How does verification selfie with ID card work?

face matching with anti spoofing using a mobile device

Last updated on November 30th, 2023 at 11:32 am

Selfie identity verification, also known as facial recognition, face matching, or biometric authentication, is technology that uses a person’s facial features to confirm their identity. The selfie, in particular, has rapidly grown in popularity due to the ubiquity of mobile phones with high-resolution cameras.

Selfie face matching is commonly used in many applications, such as:

  • Online account opening
  • Digital loan or line-of-credit applications
  • Customer onboarding
  • Access control in lieu of passwords or OTP
  • Account recovery
  • Identity authentication for government benefits

The process typically involves capturing a selfie or live video of a person’s face and comparing it to a stored reference image, which can be an official ID photo or a previously recorded selfie image. It is sometimes called a selfie check. Verification selfie with ID card checks is available inside our digital identity verification engine (DIVE) API.

How do you protect against fraud in selfie verification?

There are multiple, important lines of defense against fraud in the selfie process. Each provides protection against a different type of fraud.

Preventing the upload of pre-captured selfie images

First, the selfie needs to capture live movement. If a user is allowed to upload a selfie there is no safeguard against the user simply uploading the photo of a different individual. We always recommend that customers do not allow for image upload and only allow for selfie-capture via the phone’s camera.

Liveness checks

Liveness checks are affectionately known as “weekend at Bernie’s protection.” They ensure that the person performing the selfie is awake and alert. Although a true Weekend at Bernie’s style scenario is unlikely, it prevents using the face of someone who is asleep or incapacitated during the selfie check. Liveness checks occur in the background, as soon as the user provides an image by applying algorithmic examination of the selfie, looking at skin texture, lighting, movement, and metadata inside the photo. It also looks for biological reflexes such as breathing and blinking.

The benefit of the mobile selfie camera is that liveness checks can be randomized within the selfie verification flow. DIVE API asks questions, instructing the user to tilt their head, smile, or move their head to either side, to improve its ability to confirm that a live individual is present.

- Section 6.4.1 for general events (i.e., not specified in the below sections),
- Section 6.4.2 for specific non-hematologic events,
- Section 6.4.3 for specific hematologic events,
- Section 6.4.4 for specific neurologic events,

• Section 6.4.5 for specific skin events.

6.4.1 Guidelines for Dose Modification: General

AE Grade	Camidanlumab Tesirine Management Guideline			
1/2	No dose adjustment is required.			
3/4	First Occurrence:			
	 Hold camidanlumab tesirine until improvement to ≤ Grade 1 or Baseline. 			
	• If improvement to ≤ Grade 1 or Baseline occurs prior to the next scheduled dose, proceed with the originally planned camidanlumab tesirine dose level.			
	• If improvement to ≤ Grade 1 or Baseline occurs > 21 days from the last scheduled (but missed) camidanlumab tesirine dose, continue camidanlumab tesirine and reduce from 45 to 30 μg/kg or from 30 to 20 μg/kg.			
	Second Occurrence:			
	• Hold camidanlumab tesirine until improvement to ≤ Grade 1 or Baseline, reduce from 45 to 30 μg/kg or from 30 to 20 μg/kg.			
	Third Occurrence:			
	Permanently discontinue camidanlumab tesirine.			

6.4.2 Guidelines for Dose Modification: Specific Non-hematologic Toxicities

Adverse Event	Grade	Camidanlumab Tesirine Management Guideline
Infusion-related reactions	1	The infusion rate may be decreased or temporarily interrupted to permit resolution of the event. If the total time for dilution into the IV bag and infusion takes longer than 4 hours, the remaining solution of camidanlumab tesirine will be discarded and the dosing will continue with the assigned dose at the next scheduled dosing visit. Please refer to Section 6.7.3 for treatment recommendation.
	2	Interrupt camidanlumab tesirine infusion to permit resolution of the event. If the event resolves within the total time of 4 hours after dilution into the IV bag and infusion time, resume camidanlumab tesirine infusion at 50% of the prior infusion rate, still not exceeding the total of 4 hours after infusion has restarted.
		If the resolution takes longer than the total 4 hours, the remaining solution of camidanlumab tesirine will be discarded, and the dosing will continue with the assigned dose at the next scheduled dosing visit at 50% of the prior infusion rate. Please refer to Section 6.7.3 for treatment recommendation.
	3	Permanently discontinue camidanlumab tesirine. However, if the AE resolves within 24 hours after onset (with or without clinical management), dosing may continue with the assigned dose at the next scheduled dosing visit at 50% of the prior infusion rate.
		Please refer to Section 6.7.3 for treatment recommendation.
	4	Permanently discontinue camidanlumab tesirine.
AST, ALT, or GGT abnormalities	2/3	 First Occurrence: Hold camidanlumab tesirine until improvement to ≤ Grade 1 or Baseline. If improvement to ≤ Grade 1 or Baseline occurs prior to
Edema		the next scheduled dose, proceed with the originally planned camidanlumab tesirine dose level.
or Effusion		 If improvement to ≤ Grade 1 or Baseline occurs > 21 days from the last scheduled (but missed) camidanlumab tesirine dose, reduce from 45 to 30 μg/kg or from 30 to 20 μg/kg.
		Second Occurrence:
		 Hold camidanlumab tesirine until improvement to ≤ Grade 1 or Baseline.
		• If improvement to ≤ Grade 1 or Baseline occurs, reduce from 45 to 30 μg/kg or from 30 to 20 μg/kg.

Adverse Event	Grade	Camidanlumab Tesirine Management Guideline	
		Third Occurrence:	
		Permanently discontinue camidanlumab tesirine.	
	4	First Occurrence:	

Biometric anti-spoofing

Anti-spoofing is similar to liveness checks are applied to protect against multiple types of spoofing. Spoofing is any time that a fraudster attempts to impersonate a real person. There are three primary types of spoofing that are commonly used during selfie verification with ID card checks:

Photo attacks

A photo attack is when an individual holds up a printed photo, attempting to fool the selfie technology into believing that the photo is actually the live individual.

Replay attacks

A replay or video attack is similar to a photo attack, except that a video on a phone or iPad is used to attempt to fool the face matching technology. The video has the benefit of being able to move, and in some cases mimic the requested liveness checks.

3D mask attacks

The third type of spoofing which must be prevented by biometric anti-spoofing is 3D mask attacks, when a lifelike 3D mask is printed and worn to impersonate the true identity.

How does selfie verification with an ID check work?

The user typically also uploads an image of their drivers license or passport which contains a photo. The processed selfie image is compared to the reference image on their ID to determine if the person in the selfie matches the expected identity. The algorithm assigns a similarity score, and if this score is above a certain threshold, the identity is verified.

Are customers comfortable with taking selfies?

According to BiometricUpdate, more than 50% of Millennials and Gen Z are comfortable with using selfies for verification. 82.3% of these same individuals consider selfie verification as “very secure.” Although Baby Boomers and older customers may be less comfortable with selfies, overall remote ID validation is growing in adoption across all age groups.

Why would you use selfie verification?

Selfie identity verification is increasingly used in various industries for authentication and security purposes. For example, it is used in mobile phone unlocking, securing online accounts, access control systems, and even in financial services to verify the identity of users when they open bank accounts or perform transactions. Contact us today to learn more about our selfie verification technology.